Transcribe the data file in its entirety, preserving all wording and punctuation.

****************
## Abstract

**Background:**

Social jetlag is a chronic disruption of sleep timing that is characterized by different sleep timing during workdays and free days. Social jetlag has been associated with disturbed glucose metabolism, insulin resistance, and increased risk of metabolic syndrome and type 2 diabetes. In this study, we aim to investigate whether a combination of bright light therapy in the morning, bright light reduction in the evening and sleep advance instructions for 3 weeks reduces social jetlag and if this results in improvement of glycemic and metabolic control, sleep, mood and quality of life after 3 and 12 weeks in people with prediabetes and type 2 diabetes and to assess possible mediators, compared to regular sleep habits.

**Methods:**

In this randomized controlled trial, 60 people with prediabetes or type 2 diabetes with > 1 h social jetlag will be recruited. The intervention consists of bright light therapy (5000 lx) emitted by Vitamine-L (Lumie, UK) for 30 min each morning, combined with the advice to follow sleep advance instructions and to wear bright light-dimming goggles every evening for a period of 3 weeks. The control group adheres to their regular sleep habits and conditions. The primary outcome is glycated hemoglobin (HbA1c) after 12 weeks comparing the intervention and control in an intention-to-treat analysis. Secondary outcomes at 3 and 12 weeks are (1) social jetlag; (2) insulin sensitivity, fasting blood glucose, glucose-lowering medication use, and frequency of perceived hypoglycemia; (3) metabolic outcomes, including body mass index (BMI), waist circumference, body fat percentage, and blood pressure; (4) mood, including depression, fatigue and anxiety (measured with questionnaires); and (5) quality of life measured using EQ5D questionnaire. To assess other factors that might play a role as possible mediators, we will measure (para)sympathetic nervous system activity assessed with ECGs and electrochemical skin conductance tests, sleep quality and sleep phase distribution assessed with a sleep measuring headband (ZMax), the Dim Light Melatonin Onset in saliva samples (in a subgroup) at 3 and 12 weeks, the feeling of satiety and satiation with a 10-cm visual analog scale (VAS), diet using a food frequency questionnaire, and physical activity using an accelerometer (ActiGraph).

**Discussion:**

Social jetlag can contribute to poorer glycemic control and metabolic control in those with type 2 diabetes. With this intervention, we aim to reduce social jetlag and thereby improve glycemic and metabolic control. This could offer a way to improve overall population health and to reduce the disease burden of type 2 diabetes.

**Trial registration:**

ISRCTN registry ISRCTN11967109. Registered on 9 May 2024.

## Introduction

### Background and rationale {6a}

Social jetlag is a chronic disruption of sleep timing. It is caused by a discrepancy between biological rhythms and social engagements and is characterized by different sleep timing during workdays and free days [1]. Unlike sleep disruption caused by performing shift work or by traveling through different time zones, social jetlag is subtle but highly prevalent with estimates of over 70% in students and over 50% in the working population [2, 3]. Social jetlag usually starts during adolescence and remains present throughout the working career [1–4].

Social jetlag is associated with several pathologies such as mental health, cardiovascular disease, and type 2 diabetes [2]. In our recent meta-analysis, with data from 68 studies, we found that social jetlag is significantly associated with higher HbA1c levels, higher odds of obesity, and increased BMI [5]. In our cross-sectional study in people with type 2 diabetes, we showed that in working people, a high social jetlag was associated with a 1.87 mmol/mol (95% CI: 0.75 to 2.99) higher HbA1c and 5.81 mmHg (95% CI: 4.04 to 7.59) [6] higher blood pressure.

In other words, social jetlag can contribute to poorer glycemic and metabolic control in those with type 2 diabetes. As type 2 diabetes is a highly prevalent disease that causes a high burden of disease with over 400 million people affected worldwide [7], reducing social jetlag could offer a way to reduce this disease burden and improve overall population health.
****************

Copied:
## Abstract

**Background:**

Social jetlag is a chronic disruption of sleep timing that is characterized by different sleep timing during workdays and free days. Social jetlag has been associated with disturbed glucose metabolism, insulin resistance, and increased risk of metabolic syndrome and type 2 diabetes. In this study, we aim to investigate whether a combination of bright light therapy in the morning, bright light reduction in the evening and sleep advance instructions for 3 weeks reduces social jetlag and if this results in improvement of glycemic and metabolic control, sleep, mood and quality of life after 3 and 12 weeks in people with prediabetes and type 2 diabetes and to assess possible mediators, compared to regular sleep habits.

**Methods:**

In this randomized controlled trial, 60 people with prediabetes or type 2 diabetes with > 1 h social jetlag will be recruited. The intervention consists of bright light therapy (5000 lx) emitted by Vitamine-L (Lumie, UK) for 30 min each morning, combined with the advice to follow sleep advance instructions and to wear bright light-dimming goggles every evening for a period of 3 weeks. The control group adheres to their regular sleep habits and conditions. The primary outcome is glycated hemoglobin (HbA1c) after 12 weeks comparing the intervention and control in an intention-to-treat analysis. Secondary outcomes at 3 and 12 weeks are (1) social jetlag; (2) insulin sensitivity, fasting blood glucose, glucose-lowering medication use, and frequency of perceived hypoglycemia; (3) metabolic outcomes, including body mass index (BMI), waist circumference, body fat percentage, and blood pressure; (4) mood, including depression, fatigue and anxiety (measured with questionnaires); and (5) quality of life measured using EQ5D questionnaire. To assess other factors that might play a role as possible mediators, we will measure (para)sympathetic nervous system activity assessed with ECGs and electrochemical skin conductance tests, sleep quality and sleep phase distribution assessed with a sleep measuring headband (ZMax), the Dim Light Melatonin Onset in saliva samples (in a subgroup) at 3 and 12 weeks, the feeling of satiety and satiation with a 10-cm visual analog scale (VAS), diet using a food frequency questionnaire, and physical activity using an accelerometer (ActiGraph).

**Discussion:**

Social jetlag can contribute to poorer glycemic control and metabolic control in those with type 2 diabetes. With this intervention, we aim to reduce social jetlag and thereby improve glycemic and metabolic control. This could offer a way to improve overall population health and to reduce the disease burden of type 2 diabetes.

**Trial registration:**

ISRCTN registry ISRCTN11967109. Registered on 9 May 2024.

## Introduction

### Background and rationale {6a}

Social jetlag is a chronic disruption of sleep timing. It is caused by a discrepancy between biological rhythms and social engagements and is characterized by different sleep timing during workdays and free days [1]. Unlike sleep disruption caused by performing shift work or by traveling through different time zones, social jetlag is subtle but highly prevalent with estimates of over 70% in students and over 50% in the working population [2, 3]. Social jetlag usually starts during adolescence and remains present throughout the working career [1–4].

Social jetlag is associated with several pathologies such as mental health, cardiovascular disease, and type 2 diabetes [2]. In our recent meta-analysis, with data from 68 studies, we found that social jetlag is significantly associated with higher HbA1c levels, higher odds of obesity, and increased BMI [5]. In our cross-sectional study in people with type 2 diabetes, we showed that in working people, a high social jetlag was associated with a 1.87 mmol/mol (95% CI: 0.75 to 2.99) higher HbA1c and 5.81 mmHg (95% CI: 4.04 to 7.59) [6] higher blood pressure.

In other words, social jetlag can contribute to poorer glycemic and metabolic control in those with type 2 diabetes. As type 2 diabetes is a highly prevalent disease that causes a high burden of disease with over 400 million people affected worldwide [7], reducing social jetlag could offer a way to reduce this disease burden and improve overall population health.